A review 15 years in the making
To my mind, there’s just one book that defines the whole D&D role-playing genre, and it’s the one that has shaped my gaming experience more than any other over the past 15 years. It’s the one that kept me pegging for TSR during the Long Dark Night of AD&D, and it lures me still.
Yes, I’m waxing poetical, forgive me.
The D&D Rules Cyclopedia was released back in 1991 as an effort to collect all of the Real D&D (RD&D – as opposed to AD&D; Artificial D&D ) rules from 1st level to the lofty heights of 36th (and beyond) into one place. It succeeded beyond anyone’s expectations, though perhaps it’s only possible to say that with hindsight.
Cut past the chapters covering Character generation, Magic and Combat, and you’re only 116 pages into a 300+ page book of tightly compressed text. Granted these were more innocent, less graphical times, but that’s the equivalent of the entire d20 PHB in almost 1/3 the pagecount. My battered copy, a victim of thousands of hours of gaming, has post-it notes on almost every other page. This is old-school gaming as it’s best, where Halflings are fat and follow the best Tolkien tradition, and live alongside Elves and Dwarfs as Character classes. As per one of the post-it notes though:
- In my game, the term “character class” is not used. Instead, the phrase “caste” is used to emphasize that this is the calling for the Character as chosen by the Immortals. Caste denotes (roughly) build, skills and general outlook without the stereotyping of Character classes.
Think in those terms, and it all suddenly makes sense! We’d even worked out “casting ceremonies”. The demi-human races of course, had nothing of the sort and just thought the humans to be strange. An Elf was an Elf was an Elf, anyhow.
This is the era of THAC0, of Combat Charts and getting XP for gold pieces. We changed that so Characters got experience for spending the gold – keeping it in a vault got you nothing, but using it to create magic weapons and build Strongholds (more on those later) earned you well-deserved XP.
Not a lot of those first 116 pages of the book will be useful to a 3.5rd edition gamer other than for nostalgia-fodder, but what follows is pure gold. Each chapter of the rest of the book covers topics that d20 has repeatedly tried to cover in entire books, and failed to handle as efficiently or evocatively.
Want a Mass Combat system that’s easy to role-play? Check. Naval, underwater and aerial Combat? Check. Siege Combat. Yep, that’s in there too. And we’re only as far as page 126.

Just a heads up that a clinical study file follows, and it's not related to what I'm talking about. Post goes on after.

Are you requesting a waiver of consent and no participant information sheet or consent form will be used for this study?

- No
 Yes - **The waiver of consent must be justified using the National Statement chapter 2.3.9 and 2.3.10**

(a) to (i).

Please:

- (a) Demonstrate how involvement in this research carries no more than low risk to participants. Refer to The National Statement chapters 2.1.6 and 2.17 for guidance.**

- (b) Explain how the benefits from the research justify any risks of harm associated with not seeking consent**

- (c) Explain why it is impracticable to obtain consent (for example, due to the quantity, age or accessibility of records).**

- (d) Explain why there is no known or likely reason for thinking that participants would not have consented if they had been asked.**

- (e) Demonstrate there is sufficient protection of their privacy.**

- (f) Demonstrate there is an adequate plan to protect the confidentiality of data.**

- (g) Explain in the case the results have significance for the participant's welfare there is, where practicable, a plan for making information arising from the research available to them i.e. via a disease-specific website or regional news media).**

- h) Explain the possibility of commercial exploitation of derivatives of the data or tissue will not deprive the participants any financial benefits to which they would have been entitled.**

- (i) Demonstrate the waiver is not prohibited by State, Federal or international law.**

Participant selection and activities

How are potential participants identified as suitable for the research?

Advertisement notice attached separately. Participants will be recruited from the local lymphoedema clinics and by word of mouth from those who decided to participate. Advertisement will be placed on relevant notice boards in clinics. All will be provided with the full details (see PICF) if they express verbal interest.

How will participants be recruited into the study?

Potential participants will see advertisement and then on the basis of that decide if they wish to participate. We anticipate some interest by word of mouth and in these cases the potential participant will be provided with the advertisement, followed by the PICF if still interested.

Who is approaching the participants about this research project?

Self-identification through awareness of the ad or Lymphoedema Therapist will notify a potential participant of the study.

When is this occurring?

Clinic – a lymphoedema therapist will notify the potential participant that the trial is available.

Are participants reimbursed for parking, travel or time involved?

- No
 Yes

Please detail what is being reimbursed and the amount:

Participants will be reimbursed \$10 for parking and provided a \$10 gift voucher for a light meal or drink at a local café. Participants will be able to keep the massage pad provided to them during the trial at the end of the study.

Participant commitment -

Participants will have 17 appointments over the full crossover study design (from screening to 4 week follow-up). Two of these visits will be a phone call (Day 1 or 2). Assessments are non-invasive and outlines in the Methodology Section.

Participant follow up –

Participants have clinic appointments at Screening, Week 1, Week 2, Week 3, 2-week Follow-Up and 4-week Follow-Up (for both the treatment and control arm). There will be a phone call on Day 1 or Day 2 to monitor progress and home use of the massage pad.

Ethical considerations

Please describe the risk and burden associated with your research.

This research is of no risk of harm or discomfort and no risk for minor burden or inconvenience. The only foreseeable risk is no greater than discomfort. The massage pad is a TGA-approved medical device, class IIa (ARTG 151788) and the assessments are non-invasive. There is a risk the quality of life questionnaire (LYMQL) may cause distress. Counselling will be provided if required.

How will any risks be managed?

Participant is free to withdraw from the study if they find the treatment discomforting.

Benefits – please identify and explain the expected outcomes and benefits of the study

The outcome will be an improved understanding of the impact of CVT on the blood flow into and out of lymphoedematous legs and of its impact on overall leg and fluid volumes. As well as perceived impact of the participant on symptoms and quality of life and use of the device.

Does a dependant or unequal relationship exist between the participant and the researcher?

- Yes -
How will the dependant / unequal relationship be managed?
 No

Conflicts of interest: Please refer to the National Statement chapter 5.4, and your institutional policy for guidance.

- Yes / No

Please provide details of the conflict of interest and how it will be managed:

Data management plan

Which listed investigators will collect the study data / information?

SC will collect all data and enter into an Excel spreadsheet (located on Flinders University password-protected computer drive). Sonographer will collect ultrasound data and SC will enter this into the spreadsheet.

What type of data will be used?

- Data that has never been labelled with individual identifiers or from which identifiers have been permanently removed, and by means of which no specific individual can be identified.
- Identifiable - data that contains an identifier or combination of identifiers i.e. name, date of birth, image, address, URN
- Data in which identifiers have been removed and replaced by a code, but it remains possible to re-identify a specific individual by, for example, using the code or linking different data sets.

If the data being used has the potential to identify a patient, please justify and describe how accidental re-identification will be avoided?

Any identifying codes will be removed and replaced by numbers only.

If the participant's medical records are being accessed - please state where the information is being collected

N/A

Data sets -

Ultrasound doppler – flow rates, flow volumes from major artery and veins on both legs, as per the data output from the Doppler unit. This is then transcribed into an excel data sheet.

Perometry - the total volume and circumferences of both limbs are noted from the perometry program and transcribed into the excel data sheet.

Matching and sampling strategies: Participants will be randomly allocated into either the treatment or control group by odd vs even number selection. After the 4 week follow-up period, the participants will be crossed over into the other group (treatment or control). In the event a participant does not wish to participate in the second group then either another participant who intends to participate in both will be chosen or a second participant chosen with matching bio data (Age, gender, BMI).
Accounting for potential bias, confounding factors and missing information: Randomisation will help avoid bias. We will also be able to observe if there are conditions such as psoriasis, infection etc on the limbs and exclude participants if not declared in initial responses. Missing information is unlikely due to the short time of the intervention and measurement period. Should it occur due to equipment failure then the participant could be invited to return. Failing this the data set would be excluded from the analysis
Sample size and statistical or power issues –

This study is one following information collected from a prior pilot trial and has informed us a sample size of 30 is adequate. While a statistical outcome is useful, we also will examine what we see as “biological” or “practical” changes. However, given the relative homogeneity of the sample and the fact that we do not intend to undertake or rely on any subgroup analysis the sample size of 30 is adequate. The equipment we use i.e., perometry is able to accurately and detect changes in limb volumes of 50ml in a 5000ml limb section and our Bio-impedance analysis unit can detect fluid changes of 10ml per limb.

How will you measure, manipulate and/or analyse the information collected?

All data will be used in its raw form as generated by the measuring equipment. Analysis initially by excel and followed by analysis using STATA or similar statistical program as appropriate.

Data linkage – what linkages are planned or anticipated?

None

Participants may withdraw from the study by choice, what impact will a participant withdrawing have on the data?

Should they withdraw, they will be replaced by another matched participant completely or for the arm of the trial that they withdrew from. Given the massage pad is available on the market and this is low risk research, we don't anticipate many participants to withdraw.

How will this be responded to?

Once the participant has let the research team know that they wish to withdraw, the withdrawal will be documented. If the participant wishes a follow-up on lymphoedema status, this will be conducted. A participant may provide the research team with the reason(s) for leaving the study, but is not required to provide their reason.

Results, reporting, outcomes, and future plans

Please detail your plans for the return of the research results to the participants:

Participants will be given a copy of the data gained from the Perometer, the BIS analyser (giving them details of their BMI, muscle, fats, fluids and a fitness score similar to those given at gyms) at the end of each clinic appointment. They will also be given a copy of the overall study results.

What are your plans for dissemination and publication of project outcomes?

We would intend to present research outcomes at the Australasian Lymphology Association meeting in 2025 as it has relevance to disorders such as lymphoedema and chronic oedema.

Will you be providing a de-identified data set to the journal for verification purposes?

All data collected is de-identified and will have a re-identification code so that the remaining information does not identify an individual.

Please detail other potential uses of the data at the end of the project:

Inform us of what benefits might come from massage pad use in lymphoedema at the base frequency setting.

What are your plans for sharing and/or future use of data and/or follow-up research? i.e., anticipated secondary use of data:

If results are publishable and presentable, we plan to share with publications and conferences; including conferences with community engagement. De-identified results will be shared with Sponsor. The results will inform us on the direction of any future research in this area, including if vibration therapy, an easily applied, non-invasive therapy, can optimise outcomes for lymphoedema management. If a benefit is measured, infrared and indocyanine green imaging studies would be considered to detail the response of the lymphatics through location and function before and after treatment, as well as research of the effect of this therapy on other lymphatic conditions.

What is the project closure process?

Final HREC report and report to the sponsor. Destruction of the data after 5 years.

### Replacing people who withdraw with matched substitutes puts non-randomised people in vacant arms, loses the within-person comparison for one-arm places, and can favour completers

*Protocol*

One of the core assumptions of D&D was that the players started to settle down around 9th level. They’d reached “Name” level, probably earning a minor title and a right to claim a section of land (their Dominion) as their own. They could erect a Stronghold – a Castle, Wizard’s Tower, Thieves’ Guild or whatever – and claim lordship over the area. The Rules Cyclopedia has complete rules for every aspect of this, from the costs of building your own Castle to staffing it and handling Dominion events. Add in the Mass Combat and Siege rules, and you’ve the best Realms rules system ever made. I’ve gamed almost 6 months worth of sessions using just the dominion rules, all before Birthright came into being.
Going beyond that we have the obligatory GM – sorry, Dungeon Master – section, followed by Monsters and Treasure and Planes of Existence. All in the one book. To my knowledge the Rules Cyclopedia was the only time TSR/WoTC released a complete D&D system in a single publication (outside of franchises). This is the Holy Grail of gaming; a one-book solution that contains everything required for player and GM alike. WoTC take note! My own gaming group had 8 copies of this book (priced at £14.99, back then) of which at least 3 are still in semi-regular use.
Where d20 D&D falls flat is that there’s no clear path to follow above 20th level; there’s just the messy kludge that is Epic Levels which translates to “same stuff, only bigger CRs”. OD&D took a different path though, promising the elusive path to Immortality and near-divinity. The Rules Cyclopedia had this covered too, including information about how to become one of the Immortals, though not what happens afterwards; that was covered in the Wrath of the Immortals boxed set.
Did I mention there’s also a complete gameworld detailed in the Rules Cyclopedia too? The Known World is mapped and given in overview. It’s certainly enough to get started, and roughly on a par with the flimsy Greyhawk supplement in terms of detail. A map and information about the Hollow World is also given, though it’s little more than a teaser taste.
From the perspective of a d20 gamer, there’s plenty in here to merit the book (or .pdf download) having pride of place on the bookcase. The Mass Combat and Dominion rules are worth the price of entry alone, and translate easily into d20 terms. Add to that the Monsters that didn’t merit entry into the d20 MM (Actaeon, Adaptor, Caecilia, Devilfish, Grab Grass, Melfera, Manscorpion, Mek, Metamorph, Mujina, Nekrozon, Plasm, Robber Fly, Rhagodessa, Sasquatch and Sporacle – I think, though I know some found their way into other Bestiaries) and the chance to retro-game old-style D&D it’s best and you’ve something for everyone.
Of all the rules systems I’ve played over the years, this is the one role-playing game I’d want to take with me to a desert island. Yes, it’s that good.
Best of all, it’s only a $5.95 download from RPG Now. So, what are you waiting for?